Putting amnesty in an “immigration reform” bill precludes the possibility of it being good for America; amnesty is simply bad for America. No specific amendment, no rhetoric, no emotional plea and no arbitrary number of votes can change that.
Unfortunately, according to CQ Roll Call (sub. req’d), some Senate Republicans believe a certain number of votes is all it takes:
Senate Republicans are coalescing around a number of proposed amendments that they say could create enough momentum for the immigration bill to pass the Senate with more than 70 votes, a mark of support they say would improve the legislation’s chances in the House.
Republicans are working on amendments related to border security, employment verification, public benefits for undocumented immigrants and other issues and hope to introduce it within the next few days.
Today, conservative from inside and outside Congress spoke at a press conference in opposition to the so-called Marketplace Fairness Act. Those in attendance included Sens. Ted Cruz (R-TX) and Rand Paul (R-KY), Reps. Thomas Massie (R-KY), Ron DeSantis (R-FL) and John Fleming (R-LA), and a host of conservative leaders including Heritage Action CEO Michael Needham.
Needham explained that there is an average ten year age difference between those who vote for the Internet tax and those who voted against it. Indeed, every single Republican in the Senate under the age of 50 voted against the internet sales tax. He said:
There’s no doubt that the internet economy is the future, and [younger members of Congress who opposed the bill] are standing up for free enterprise and for small businesses who are trying to be the productive force that the Senator talked about earlier.
Over the past couple days, the immigration spotlight shifted to Speaker John Boehner (R-OH). The question everyone in Washington is asking is whether Speaker Boehner would bring a comprehensive immigration reform plan to the floor without the support of a majority of Republicans; in other words, would he violate the Hastert rule for the fifth time in 2013.
Rep. John Larson (D-CT) is whiningthat Obamacare will force him and his staff to purchase expensive, low-quality health care – just like the rest of Americans. Apparently he was under the impression that he and his staff would be able to keep their generous, taxpayer-funded health insurance once Obamacare became law. But a provision added to the legislation puts aides and lawmakers into the same government-run exchanges as many other Americans.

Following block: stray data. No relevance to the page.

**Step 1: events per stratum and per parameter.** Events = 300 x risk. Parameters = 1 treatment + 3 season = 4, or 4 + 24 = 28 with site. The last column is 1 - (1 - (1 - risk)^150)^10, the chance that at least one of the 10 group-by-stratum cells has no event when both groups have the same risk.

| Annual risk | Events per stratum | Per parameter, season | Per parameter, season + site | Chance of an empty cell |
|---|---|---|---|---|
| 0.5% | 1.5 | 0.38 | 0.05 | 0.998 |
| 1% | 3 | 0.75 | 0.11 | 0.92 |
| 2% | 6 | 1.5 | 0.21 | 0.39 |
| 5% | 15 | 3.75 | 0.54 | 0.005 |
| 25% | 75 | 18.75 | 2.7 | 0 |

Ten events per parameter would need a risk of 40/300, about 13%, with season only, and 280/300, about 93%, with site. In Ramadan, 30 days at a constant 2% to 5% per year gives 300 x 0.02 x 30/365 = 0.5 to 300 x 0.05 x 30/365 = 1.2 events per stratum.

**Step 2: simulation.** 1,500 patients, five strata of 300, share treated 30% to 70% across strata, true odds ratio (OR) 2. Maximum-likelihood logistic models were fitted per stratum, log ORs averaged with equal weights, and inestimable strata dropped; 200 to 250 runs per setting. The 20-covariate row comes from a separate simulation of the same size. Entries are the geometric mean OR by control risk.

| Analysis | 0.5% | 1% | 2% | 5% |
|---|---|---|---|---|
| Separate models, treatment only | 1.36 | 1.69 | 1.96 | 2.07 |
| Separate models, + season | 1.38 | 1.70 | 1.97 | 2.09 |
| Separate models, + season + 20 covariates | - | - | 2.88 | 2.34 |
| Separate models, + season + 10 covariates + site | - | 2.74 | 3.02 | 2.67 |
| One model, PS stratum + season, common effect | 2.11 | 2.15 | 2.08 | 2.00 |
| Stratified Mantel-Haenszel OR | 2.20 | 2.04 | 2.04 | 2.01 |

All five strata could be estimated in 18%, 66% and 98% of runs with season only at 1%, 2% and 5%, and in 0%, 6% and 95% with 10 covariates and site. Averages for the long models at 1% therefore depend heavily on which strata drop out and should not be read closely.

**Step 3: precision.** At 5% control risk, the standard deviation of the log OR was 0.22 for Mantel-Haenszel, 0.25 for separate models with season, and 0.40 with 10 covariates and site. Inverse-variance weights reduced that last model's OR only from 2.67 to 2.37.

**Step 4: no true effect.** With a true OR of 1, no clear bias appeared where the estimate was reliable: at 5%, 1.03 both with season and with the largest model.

Rep. Larson literally said, “This is simply not fair.” Does he recall that he voted to pass Obamacare?
Dozens of lawmakers and aides are so afraid that their health insurance premiums will skyrocket next year thanks to Obamacare that they are thinking about retiring early or just quitting.
I recently spoke with Boaz Steiner, an Israeli immigrant who is now a citizen of the United States. His insurance company recently informed him and his wife Linda – along with two-million others — that they will be losing their health savings accounts (HSA). Needless to say, Mr. Steiner is frustrated that his HSA, which he’s had for two years, will no longer be an option on January 1, 2014.
AMNESTY. A House group composed of Democrats and Republicans is poised to unveil its own immigration reform bill. The House wants to take a more piece-by-piece approach than the Senate comprehensive amnesty bill. Nonetheless, it is still unclear how similar this bill will be to the Senate’s amnesty bill:
The House bipartisan group, which has labored for four years without releasing anything, is finally on the verge of producing a bill. The House Judiciary Committee is holding its first immigration markupon Tuesdayon an enforcement-centered bill that Democrats abhor.
And the all-Democratic Congressional Hispanic Caucus will huddle with Speaker John Boehner (R-Ohio)on Wednesday, and immigration will undoubtedly be a hot topic.
Speaker John Boehner (R-OH) wants immigration reform to pass and apparently plans to move immigration reform by capitalizing on divisions among conservatives:
The rare split inside the conservative wing of Boehner’s Republican conference offers him an uncommon opportunity to bring a bill to the floor without facing an insurrection among his members. It also means convincing enough conservatives that passing some immigration measure won’t be preamble to the Senate using compromise negotiations to jam a more liberal version down the House’s throat.